In sweeping away these constricting institutions and stereotypes, we need new forms of organization that can set priorities, encourage innovation and carry out programs that reflect our priorities. To do this we need both community-based and work-based organizing. That is, socialism is both a social and economic system where human beings are able to flourish because the infrastructure encourages their development, and where people are politically involved in nourishing continued economic and cultural development.
We are far from that today!
The fact that Bernie Sanders is running for president–speaking out in support of an economic agenda for the 99%, and saying that he’s a socialist–has excited thousands who turn out at his rallies. “So what democratic socialism means to me,” he said, “is having a government which represents all people, rather than just the wealthiest people, which is most often the case right now in this country. And it is making sure that all of our people have health care as a right, education as a right, decent housing as a right, child care as a right. That’s what I believe.”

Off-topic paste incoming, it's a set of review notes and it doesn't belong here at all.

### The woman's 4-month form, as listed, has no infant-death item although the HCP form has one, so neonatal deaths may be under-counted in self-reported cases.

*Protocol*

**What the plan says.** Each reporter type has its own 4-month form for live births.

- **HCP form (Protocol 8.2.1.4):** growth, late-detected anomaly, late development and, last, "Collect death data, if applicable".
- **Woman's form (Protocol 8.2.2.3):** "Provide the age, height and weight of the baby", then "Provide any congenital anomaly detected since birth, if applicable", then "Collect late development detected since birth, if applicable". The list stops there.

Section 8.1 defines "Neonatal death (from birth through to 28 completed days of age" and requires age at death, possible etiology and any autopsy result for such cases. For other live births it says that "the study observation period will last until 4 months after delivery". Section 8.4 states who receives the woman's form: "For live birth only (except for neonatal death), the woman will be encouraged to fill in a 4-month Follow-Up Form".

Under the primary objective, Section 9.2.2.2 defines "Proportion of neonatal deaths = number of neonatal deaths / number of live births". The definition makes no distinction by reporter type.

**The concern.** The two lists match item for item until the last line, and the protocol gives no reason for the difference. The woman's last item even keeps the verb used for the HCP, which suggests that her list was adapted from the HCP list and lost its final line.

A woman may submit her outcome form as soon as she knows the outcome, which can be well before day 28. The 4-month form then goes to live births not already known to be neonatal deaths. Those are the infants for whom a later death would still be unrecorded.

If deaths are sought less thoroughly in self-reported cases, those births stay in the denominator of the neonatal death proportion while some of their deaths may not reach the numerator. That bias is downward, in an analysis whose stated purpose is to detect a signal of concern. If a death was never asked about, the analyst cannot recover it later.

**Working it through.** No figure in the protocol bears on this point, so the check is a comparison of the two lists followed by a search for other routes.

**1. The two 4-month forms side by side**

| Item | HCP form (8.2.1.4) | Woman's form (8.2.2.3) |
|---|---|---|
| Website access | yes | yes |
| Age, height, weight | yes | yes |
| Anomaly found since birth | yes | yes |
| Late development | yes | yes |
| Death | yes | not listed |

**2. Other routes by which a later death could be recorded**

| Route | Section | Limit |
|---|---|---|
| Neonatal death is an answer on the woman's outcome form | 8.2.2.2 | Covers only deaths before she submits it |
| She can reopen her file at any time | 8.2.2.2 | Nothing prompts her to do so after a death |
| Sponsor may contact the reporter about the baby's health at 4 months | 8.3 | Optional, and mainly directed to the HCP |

The idea that a presidential candidate says that all people should have a decent standard of living is a big step forward, even if he’s talking only about program, not how to make it happen.
Our electoral system is designed to benefit the 1% while having a democratic veneer. But the last successful third party was the anti-slavery Republican Party, 150 years ago! When socialists began to win political office 100 years ago, states tightened up their requirements. While the Voting Rights Act of 1965 opened up voting rights for African Americans, restrictive state laws today are reversing that reality. Today, too, it’s the billionaires who buy the elections. Candidates are beholden to the likes of the Koch Brothers.
Bernie Sanders is shaking up the primary season. But he’s announced that if he loses the Democratic Party presidential nomination, he will support the nominee, probably Hillary Clinton—the corporate Democrat who has served on the board of Walmart, opposed a universal health care plan, and carried out an imperialist agenda as Secretary of State.
Where can Bernie’s supporters go after Hillary or another corporate politician wins the Democratic primary? While some will end up holding their noses and vote for the Democratic ticket as “the lesser evil,” we hope that many will continue the quest for a different kind of politics. There will be working-class candidates running for local, non-partisan offices, there will be important ballot initiatives, there will be Green Party campaigns. These will be worth supporting as we continue the fight for a society where the 99% can set the agenda–a socialist society that’s worth working for.
This statement was written for Solidarity by a long time member, a cultural worker and activist, who asked to publish under a pen name.